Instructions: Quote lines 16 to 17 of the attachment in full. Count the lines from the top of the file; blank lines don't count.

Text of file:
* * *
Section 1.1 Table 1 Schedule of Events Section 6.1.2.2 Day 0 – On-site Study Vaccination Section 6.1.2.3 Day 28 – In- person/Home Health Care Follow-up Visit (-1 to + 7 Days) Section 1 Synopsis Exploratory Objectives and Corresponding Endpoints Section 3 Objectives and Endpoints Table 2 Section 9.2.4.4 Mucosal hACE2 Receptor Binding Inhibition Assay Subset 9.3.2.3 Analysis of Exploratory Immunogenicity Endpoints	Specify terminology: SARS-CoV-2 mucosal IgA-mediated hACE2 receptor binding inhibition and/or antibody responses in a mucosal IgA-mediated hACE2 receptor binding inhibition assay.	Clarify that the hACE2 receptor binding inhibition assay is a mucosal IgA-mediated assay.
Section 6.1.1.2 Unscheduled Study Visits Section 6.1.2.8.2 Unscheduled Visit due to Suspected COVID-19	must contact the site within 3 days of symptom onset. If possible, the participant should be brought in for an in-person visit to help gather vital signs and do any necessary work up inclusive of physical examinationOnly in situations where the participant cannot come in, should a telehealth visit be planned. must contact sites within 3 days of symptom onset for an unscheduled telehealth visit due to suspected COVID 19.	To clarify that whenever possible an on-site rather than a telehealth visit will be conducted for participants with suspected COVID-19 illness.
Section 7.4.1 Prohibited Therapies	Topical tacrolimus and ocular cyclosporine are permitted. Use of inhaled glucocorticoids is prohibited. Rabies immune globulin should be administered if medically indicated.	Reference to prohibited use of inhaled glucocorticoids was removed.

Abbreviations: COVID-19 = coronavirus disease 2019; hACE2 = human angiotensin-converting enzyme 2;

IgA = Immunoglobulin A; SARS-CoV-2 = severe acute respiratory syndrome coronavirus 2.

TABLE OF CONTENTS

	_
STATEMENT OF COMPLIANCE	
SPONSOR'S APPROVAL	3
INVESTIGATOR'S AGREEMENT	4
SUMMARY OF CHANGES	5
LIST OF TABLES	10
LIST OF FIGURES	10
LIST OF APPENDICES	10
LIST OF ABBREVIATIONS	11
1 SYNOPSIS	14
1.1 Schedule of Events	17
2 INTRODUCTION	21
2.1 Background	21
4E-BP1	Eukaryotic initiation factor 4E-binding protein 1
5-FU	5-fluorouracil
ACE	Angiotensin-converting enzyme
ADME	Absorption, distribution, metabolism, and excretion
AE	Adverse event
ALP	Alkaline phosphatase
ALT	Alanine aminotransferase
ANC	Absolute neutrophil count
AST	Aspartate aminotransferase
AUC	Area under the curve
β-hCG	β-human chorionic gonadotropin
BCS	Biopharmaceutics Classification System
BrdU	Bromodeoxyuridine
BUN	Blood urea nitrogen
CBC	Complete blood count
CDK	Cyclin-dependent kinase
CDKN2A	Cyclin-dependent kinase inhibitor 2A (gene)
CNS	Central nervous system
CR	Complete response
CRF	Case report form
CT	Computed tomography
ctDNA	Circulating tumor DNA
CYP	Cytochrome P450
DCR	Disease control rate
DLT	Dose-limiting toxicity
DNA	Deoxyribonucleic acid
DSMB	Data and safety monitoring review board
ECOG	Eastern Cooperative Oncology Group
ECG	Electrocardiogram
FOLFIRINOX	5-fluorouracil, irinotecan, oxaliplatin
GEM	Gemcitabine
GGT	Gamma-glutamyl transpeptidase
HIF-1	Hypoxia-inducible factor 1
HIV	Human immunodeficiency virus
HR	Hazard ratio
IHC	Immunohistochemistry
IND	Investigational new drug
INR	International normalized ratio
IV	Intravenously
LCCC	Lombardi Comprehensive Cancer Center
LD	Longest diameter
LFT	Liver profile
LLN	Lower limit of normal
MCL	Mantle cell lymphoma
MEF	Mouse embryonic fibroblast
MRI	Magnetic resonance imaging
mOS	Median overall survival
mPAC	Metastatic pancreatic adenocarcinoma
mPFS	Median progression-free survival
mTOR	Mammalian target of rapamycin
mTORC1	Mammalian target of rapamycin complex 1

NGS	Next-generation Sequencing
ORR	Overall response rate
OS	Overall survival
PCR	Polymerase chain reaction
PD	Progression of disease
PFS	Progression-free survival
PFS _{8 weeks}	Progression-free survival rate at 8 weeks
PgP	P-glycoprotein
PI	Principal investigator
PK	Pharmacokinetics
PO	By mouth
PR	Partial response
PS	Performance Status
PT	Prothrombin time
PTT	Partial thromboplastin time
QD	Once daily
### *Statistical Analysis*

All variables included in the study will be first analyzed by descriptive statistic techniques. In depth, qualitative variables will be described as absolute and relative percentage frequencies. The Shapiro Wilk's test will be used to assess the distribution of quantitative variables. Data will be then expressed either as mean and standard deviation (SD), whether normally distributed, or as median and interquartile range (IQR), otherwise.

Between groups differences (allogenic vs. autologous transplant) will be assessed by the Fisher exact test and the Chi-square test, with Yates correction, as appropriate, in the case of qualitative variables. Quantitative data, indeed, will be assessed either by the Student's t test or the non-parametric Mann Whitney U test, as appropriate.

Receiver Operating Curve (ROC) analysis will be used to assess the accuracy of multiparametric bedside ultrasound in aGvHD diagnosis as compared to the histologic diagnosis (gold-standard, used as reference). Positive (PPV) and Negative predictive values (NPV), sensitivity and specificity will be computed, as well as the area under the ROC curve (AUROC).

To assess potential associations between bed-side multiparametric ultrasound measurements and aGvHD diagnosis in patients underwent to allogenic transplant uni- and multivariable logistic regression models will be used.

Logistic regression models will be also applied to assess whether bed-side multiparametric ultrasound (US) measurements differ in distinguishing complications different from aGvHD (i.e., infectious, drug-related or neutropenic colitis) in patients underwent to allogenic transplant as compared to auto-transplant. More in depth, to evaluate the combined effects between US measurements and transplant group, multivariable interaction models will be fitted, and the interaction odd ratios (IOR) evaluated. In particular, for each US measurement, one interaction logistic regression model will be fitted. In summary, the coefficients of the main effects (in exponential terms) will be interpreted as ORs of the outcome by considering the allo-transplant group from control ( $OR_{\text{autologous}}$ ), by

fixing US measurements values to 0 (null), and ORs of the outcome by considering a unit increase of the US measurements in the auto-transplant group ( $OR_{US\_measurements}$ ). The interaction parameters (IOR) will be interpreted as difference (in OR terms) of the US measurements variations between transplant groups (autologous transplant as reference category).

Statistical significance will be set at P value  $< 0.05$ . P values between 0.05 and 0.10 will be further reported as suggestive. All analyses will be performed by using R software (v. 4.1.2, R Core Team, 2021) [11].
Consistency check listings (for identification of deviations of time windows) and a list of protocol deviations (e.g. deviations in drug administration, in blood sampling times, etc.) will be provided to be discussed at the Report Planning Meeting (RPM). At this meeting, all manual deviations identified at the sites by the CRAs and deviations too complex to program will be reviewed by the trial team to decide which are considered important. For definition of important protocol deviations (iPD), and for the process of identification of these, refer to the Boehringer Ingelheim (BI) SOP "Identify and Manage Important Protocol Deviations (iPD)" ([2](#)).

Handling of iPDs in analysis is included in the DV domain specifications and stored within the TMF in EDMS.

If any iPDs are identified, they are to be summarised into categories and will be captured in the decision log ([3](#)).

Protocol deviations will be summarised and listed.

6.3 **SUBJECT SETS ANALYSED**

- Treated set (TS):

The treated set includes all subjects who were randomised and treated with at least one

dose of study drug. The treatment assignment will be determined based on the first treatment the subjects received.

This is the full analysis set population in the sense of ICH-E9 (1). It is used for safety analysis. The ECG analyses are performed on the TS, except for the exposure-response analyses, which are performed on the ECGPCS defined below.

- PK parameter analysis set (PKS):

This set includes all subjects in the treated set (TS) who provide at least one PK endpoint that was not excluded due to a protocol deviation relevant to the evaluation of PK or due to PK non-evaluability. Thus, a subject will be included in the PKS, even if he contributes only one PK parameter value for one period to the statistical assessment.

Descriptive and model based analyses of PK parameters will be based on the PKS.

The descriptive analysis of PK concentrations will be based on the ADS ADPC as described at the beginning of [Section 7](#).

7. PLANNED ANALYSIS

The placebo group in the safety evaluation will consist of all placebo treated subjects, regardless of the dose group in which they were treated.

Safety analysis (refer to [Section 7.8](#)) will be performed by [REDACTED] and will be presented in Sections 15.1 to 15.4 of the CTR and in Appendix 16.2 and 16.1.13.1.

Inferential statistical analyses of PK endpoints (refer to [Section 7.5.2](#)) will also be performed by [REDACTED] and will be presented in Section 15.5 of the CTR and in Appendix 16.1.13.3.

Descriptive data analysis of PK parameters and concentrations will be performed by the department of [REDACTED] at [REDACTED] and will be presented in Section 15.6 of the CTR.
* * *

1 SYNOPSIS	14
1.1 Schedule of Events	17